Psyche Suicide: Let’s not make a Deal

By | June 17, 2012

I have spent an inordinate amount of time explaining my thoughts,dreams and behavior.

This would be great if the persons I was struggling to communicate with gave a shit. More often than not they didn’t.

When you are in a family that either doesn’t get you or more appropriately refuses to adjust their parenting style and the way they interact with you (which everyone has had an experience of), it becomes very easy and seductive to abandon ourselves and disturbingly begin to make deals to prevent pain and ridicule.

This also limits our ability to really “live”.

What begins early and often in our childhood quickly becomes our personality and then ultimately the way that we operate in the world.

For years, I have kept myself at a crushingly low financial level.

Primarily, it has gone on because of buying into the perception and ill set of beliefs that state : artist= poor and struggling.

Interestingly, I chose not to pick up another popular myth disguised as truth : artist=chemically addicted.

In each case, I either took on or dismissed my parents’ beliefs regarding what artists and their lives consisted of although neither of them are artists nor have any artistic friends to legitimize their claims.

In both extremes the deal that I made with myself was one that left me limited in scope,resentful,frightened and with few productive life choices.

As much as I wanted to resist this limiting and pointless declaration of what life as an artist looks like,I found it very comforting and soon it became comfortable and “just the way things were”.

If I could create worlds and all sorts of possibilities,why couldn’t I create an existence that I enjoyed and brought me great pleasure ?

This is the epitome of making deals with ourselves.

Part of this process involves (is anchored) in the belief that what we want doesn’t matter and that someone or something or some situation knows better.

A true recipe for disaster.

At a recent eye-opening and paradigm shifting tour of an institution dedicated to mental health, it was pointed out that the best set of resources you can offer any person struggling with mental illness is the encouragement that their vision for their life and its subsequent desires and goals are what matters most.

It is difficult to move forward if we believe our desires and thinking don’t matter.

Part of making deals with ourselves involves a whole lot of agreeing to things that make us squirm emotionally. Even when agreeing to things that make us uncomfortable,we somehow justify our behavior by secretly telling ourselves : I’ll choose later/better the next time /it doesn’t matter he/she/they don’t know any better.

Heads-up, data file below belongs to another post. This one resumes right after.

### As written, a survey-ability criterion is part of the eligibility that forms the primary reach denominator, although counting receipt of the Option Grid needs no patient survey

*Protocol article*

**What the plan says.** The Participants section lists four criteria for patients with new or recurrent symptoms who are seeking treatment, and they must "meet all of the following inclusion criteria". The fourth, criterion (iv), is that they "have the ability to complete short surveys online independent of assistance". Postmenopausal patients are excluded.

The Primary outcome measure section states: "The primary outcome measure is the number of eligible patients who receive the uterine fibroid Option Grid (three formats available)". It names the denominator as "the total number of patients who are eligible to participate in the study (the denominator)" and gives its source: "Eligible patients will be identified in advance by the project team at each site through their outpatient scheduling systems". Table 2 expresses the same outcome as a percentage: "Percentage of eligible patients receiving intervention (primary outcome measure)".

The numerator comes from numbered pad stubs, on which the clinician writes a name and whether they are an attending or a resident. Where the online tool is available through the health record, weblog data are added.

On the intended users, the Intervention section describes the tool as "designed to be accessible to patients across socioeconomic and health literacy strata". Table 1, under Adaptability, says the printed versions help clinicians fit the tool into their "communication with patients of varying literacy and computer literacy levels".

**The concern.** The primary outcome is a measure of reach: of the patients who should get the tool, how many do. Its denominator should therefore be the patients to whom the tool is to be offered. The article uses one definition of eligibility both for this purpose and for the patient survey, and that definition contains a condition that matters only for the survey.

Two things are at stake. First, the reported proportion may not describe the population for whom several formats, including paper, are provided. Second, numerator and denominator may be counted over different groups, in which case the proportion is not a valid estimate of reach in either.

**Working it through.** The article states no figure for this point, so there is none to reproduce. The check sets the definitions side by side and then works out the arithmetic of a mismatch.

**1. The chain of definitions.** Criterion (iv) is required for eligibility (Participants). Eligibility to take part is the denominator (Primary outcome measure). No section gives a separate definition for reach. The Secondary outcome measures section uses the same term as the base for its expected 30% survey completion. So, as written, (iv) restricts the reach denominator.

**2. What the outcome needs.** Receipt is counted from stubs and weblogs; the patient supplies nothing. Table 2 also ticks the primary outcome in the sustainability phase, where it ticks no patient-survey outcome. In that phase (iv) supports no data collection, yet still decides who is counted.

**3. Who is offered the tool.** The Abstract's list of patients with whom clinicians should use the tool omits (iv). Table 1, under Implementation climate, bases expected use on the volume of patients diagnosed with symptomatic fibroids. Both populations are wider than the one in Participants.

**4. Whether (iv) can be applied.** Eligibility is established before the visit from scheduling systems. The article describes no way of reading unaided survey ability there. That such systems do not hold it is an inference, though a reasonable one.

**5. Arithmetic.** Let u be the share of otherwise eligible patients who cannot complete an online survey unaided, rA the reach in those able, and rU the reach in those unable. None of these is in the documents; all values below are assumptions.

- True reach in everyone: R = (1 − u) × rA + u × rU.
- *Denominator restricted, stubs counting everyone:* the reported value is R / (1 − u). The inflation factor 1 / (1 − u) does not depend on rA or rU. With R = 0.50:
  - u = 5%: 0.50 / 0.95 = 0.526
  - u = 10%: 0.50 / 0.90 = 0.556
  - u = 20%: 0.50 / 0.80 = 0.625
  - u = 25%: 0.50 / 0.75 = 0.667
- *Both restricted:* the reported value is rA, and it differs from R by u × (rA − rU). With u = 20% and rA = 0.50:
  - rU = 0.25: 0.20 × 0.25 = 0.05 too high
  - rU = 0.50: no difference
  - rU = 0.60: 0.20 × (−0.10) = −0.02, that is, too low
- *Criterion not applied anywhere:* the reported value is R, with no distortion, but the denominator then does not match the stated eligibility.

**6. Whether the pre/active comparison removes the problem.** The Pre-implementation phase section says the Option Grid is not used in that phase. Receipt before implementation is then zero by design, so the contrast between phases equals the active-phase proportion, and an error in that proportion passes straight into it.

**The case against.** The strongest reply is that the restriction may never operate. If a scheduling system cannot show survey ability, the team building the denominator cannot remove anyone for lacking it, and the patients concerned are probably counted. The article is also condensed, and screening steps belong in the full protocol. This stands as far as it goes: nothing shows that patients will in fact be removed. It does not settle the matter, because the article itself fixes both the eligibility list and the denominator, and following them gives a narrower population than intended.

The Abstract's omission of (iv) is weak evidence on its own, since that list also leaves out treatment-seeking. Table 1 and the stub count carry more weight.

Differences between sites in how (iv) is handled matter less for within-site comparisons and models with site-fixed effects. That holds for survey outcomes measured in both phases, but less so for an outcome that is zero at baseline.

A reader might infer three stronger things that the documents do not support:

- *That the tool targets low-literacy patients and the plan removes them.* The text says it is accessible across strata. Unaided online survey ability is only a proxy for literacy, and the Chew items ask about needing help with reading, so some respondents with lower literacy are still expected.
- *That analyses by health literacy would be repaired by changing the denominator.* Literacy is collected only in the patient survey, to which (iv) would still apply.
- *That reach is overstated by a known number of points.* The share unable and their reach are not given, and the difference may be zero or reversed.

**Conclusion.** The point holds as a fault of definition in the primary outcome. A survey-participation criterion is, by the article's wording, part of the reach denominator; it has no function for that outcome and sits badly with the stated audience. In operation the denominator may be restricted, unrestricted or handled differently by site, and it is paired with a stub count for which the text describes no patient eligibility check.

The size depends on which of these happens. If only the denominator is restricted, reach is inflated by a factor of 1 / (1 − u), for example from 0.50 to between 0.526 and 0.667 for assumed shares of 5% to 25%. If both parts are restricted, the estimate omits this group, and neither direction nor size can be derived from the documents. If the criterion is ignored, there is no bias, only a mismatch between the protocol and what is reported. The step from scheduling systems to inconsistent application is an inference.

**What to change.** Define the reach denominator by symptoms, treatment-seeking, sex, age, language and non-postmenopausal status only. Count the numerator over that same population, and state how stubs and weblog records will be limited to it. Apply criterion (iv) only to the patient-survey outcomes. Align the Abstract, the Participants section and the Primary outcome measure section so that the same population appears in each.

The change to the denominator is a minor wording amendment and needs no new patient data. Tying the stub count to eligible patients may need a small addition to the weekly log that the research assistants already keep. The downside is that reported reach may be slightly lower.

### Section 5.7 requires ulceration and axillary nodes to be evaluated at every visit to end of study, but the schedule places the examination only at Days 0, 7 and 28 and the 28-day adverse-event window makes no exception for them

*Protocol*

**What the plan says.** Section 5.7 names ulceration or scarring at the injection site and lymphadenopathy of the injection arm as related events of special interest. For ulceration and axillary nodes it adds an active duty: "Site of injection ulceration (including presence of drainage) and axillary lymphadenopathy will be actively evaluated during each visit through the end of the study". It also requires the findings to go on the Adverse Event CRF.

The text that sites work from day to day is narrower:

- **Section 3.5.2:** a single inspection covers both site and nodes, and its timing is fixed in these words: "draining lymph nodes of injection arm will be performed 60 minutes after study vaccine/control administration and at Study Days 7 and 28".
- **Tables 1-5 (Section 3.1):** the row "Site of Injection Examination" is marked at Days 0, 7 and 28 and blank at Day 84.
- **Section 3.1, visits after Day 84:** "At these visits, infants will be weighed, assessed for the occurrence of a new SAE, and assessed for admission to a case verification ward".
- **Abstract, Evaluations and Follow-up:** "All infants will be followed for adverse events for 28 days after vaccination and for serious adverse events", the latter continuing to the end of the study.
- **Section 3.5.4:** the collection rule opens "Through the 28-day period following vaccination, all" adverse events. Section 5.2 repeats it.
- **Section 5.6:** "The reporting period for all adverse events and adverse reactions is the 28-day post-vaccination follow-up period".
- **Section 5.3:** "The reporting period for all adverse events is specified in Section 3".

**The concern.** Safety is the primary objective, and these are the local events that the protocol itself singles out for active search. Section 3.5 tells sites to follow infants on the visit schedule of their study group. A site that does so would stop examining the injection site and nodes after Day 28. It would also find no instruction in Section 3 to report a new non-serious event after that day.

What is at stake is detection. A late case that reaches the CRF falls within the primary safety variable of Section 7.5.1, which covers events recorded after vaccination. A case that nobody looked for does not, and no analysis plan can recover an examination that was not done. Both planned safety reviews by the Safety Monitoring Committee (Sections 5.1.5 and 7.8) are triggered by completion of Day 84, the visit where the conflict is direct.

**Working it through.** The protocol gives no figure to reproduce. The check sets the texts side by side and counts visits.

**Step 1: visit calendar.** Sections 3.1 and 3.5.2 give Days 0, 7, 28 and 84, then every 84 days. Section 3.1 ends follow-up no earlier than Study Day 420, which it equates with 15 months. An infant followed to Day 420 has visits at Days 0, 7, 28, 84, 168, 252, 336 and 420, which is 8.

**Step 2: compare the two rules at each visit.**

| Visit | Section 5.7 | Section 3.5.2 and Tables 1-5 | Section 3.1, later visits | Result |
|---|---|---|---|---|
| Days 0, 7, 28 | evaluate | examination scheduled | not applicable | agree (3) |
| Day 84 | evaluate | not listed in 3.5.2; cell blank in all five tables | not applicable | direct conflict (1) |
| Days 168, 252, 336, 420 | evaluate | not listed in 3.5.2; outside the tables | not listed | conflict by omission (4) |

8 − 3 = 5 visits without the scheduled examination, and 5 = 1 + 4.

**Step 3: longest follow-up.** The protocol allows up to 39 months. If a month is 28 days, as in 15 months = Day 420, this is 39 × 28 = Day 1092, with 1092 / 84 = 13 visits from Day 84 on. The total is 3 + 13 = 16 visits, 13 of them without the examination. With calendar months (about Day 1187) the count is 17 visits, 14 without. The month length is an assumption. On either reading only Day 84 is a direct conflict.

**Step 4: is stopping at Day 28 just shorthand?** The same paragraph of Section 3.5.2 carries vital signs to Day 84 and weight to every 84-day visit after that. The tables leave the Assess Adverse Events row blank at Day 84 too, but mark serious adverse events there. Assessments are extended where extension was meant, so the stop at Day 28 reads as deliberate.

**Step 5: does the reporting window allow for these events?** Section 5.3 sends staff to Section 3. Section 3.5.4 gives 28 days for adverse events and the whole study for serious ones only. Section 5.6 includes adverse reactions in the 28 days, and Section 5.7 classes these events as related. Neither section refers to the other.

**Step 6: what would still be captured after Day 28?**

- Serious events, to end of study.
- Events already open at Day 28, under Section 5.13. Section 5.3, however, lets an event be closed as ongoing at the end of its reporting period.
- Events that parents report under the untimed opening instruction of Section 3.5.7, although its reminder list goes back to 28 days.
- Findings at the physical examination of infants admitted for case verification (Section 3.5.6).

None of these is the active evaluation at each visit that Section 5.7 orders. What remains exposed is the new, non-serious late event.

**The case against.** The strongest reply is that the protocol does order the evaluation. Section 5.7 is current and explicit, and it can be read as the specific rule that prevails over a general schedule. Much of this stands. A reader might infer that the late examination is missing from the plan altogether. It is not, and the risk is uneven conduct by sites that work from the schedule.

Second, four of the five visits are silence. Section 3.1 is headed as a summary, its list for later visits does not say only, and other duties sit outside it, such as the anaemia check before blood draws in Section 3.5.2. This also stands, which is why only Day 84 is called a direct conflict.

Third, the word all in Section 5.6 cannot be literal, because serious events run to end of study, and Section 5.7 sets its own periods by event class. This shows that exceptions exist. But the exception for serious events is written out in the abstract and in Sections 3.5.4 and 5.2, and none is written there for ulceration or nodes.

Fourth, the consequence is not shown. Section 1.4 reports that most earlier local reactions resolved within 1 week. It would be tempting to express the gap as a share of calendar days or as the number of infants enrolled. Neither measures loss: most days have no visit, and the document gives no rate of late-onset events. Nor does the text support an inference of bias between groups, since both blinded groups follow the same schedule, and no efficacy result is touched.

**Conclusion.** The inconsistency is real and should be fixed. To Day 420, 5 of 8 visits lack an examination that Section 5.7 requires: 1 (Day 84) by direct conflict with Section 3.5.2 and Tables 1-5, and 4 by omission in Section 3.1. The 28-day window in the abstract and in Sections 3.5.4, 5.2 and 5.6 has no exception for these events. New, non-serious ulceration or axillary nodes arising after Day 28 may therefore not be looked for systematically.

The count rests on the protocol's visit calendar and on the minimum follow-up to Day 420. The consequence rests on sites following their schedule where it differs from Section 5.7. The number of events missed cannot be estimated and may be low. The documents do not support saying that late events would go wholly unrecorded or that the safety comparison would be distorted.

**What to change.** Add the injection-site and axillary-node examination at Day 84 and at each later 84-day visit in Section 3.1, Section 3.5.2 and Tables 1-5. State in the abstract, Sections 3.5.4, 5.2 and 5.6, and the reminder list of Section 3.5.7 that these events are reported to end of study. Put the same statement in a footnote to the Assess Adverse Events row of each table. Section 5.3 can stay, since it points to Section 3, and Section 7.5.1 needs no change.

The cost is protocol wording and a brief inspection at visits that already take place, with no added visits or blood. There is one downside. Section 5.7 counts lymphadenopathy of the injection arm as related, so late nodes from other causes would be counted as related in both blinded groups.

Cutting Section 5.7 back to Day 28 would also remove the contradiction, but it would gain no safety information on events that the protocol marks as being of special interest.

While this may prevent a psychotic outbreak and ample opportunity to go completely postal,a very significant part of us dies a little.

We have betrayed ourselves in the most hurtful and poignant way and are now in a position to distrust our thoughts.

If we can’t trust our thinking,we limit our imagination.

This is always the first thing to go when we are adjusting our expectations by sharing them with people who either find them pointless or are unable to assist us in achieving them.

How do we prevent this or recognize when the impulse is upon us ?

First, we should know that to some extent we are all guilty of this heinous behavior and that anybody who isn’t is probably more often than not referred to as an asshole or selfish and difficult.

It always amazes me that people get stifled and become afraid of being labeled selfish and that this term is only spewed when someone doesn’t want to fulfill a request.

Nobody ever refers to someone as selfish when they are eagerly agreeing to help.

Recognize that refusing to make a deal or pimp yourself will get a whole lot of stares based on:Who does she think she is?

Second, recognize that deal making does awful things to your psyche and your friendships.

Two years ago I struggled to prevent the onset of homelessness. It occurred anyway.

The deals I made with myself were beyond wacky.

My internal deal making really challenged my friends and almost cost me some serious friendships.

Because of the deals I made (that it was a mistake moving to California, maybe I wasn’t that talented, I was brought here under false pretense, my life in NYC was so much better and magical) I found myself desperate for attention and the need to be seen.

The key element in making these ridiculous deals is that they are always created in a most reactive way. Culturally sanctioned and familially supported, our deal making gives us the false impression that we are in control and yet our thinking has stopped and our brains have ceased to do any processing or looking for a batch of fresh solutions.

We are simply reacting and devising solutions that will get us “liked” by whoever is in charge this week.

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